Karoshi is a game from , originally released 31st December, 1969

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Karoshi Review

When you first start playing Karoshi, the following words appear on the screen: ‘Forget everything you know about video games.’ You’d do well to listen. Karoshi specializes in taking familiar gameplay ideas and turning them on their head.

‘Karoshi’ is a Japanese word meaning ‘death from overwork,’ and that’s exactly the story this game tells. You play as Mr. Karoshi, a lowly employee of the evil Yoyo Corporation, a company that assigns more work than anyone could possibly finish. Everyone is expected to work overtime. As they say, ‘all work and no play drives everyone to suicide’… or something like that.

Suicide: it’s harder than you think.

Unlike most other games in existence, the goal of each level in Karoshi is to kill yourself. You can do this by hopping into spikes, letting boxes fall on your head, setting yourself on fire, or subjecting yourself to a high voltage current. But when they said to forget everything you know about videogames, they weren’t just talking about the game’s premise.

Karoshi invokes many old-school videogame tropes, like spikes, invisible blocks, switches, and goomba-like creatures, but oftentimes they’re used in unfamiliar ways. For instance, the goomba enemies don’t hurt you. You can bounce on their heads, but if you stand in their way, they’ll just walk though you. Sometimes spikes turn into flowers, or you lose jumping height, or spikes act like blocks and vice versa. Each level is a single-screen puzzle that makes suicide increasingly difficult.


Overall the game is extremely well made, but we have two problems with Karoshi. The first is that it ends quickly. The game has 50 levels, but many of them can be completed in just a handful of seconds. Also, the game stumbles into one of the pitfalls common with tricky puzzle games like this: you can’t skip levels. If you can’t figure out how to beat one, you’re stuck until you solve it. This doesn’t ruin the game by a long shot, but it does cause some undue frustration.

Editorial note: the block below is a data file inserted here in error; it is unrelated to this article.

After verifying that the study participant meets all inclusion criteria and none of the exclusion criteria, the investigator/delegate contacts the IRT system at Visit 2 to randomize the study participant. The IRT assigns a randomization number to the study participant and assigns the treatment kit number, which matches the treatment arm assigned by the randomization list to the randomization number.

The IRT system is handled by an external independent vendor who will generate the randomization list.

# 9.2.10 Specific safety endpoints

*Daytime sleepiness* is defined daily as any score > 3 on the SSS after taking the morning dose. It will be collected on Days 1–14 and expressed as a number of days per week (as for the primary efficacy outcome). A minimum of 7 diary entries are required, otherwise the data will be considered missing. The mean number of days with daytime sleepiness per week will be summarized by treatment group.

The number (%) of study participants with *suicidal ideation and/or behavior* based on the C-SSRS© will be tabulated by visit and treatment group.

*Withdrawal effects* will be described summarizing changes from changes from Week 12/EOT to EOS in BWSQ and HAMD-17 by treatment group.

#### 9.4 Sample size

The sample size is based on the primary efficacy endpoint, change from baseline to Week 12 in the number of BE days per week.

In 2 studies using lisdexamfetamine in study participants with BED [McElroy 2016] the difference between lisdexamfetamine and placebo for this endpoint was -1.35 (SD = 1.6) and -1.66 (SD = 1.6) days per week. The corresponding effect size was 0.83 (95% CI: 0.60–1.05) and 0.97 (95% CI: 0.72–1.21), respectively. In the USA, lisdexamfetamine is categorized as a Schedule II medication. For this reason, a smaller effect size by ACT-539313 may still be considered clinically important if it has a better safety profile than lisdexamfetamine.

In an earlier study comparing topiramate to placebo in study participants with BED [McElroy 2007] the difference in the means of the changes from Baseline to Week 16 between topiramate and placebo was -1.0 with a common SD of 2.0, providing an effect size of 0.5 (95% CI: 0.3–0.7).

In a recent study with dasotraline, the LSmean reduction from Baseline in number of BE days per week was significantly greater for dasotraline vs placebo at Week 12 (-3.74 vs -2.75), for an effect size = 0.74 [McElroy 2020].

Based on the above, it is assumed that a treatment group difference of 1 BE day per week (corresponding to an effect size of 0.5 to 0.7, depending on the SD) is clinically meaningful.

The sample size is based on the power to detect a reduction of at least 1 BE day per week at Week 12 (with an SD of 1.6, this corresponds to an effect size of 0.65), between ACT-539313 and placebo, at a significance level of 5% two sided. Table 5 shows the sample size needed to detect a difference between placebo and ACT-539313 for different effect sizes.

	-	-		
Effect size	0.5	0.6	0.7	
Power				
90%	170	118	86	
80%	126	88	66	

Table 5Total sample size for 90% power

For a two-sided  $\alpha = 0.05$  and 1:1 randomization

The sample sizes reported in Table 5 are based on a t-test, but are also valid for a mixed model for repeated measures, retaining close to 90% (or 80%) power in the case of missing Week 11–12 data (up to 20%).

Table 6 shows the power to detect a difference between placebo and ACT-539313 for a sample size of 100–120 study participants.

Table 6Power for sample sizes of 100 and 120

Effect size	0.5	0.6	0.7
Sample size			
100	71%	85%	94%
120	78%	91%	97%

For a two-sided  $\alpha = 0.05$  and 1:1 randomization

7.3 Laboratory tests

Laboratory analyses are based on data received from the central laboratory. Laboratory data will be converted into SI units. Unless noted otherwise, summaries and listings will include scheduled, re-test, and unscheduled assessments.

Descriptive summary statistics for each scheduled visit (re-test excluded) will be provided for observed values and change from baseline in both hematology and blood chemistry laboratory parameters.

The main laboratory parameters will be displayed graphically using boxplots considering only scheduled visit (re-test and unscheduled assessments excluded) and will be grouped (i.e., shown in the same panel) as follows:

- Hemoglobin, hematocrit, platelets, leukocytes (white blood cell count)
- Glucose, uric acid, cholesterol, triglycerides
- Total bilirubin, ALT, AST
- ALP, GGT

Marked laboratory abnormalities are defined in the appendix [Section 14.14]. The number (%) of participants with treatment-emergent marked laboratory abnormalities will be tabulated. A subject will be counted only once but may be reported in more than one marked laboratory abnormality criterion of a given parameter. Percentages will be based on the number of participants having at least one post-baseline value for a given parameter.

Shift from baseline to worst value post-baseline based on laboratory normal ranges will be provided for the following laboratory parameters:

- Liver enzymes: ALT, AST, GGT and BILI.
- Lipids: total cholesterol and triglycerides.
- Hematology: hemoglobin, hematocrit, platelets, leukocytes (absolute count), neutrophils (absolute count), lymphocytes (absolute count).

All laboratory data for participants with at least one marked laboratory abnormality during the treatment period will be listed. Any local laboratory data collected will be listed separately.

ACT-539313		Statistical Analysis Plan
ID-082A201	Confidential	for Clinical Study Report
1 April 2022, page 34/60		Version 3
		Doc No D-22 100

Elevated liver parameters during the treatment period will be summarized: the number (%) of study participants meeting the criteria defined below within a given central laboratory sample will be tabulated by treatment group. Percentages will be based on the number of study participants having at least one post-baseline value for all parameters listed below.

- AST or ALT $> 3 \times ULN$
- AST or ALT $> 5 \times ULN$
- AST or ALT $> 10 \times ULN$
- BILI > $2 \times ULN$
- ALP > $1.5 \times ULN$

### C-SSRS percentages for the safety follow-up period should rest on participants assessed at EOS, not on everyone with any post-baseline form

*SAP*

Some levels have yen coins placed in hard-to-reach spots. If you collect ten of these, you unlock a Karoshi Ware mode that’s reminiscent of the quick-draw microgames in the Wario Ware series. In each one you have five seconds to follow the direction it gives you– survive, kill yourself, or stand still– all while you’re supposed to collect yen coins to get a high score. This mode is a lot of fun, but it’s also more stressful than the regular campaign.

Karoshi delivers the goods every step of the way. It has tricky puzzles, 8-bit presentation, two game modes, loads of creativity, and a ton of humor. For fans of retro-style gaming, Karoshi is one of the best you’ll find on the App Store.

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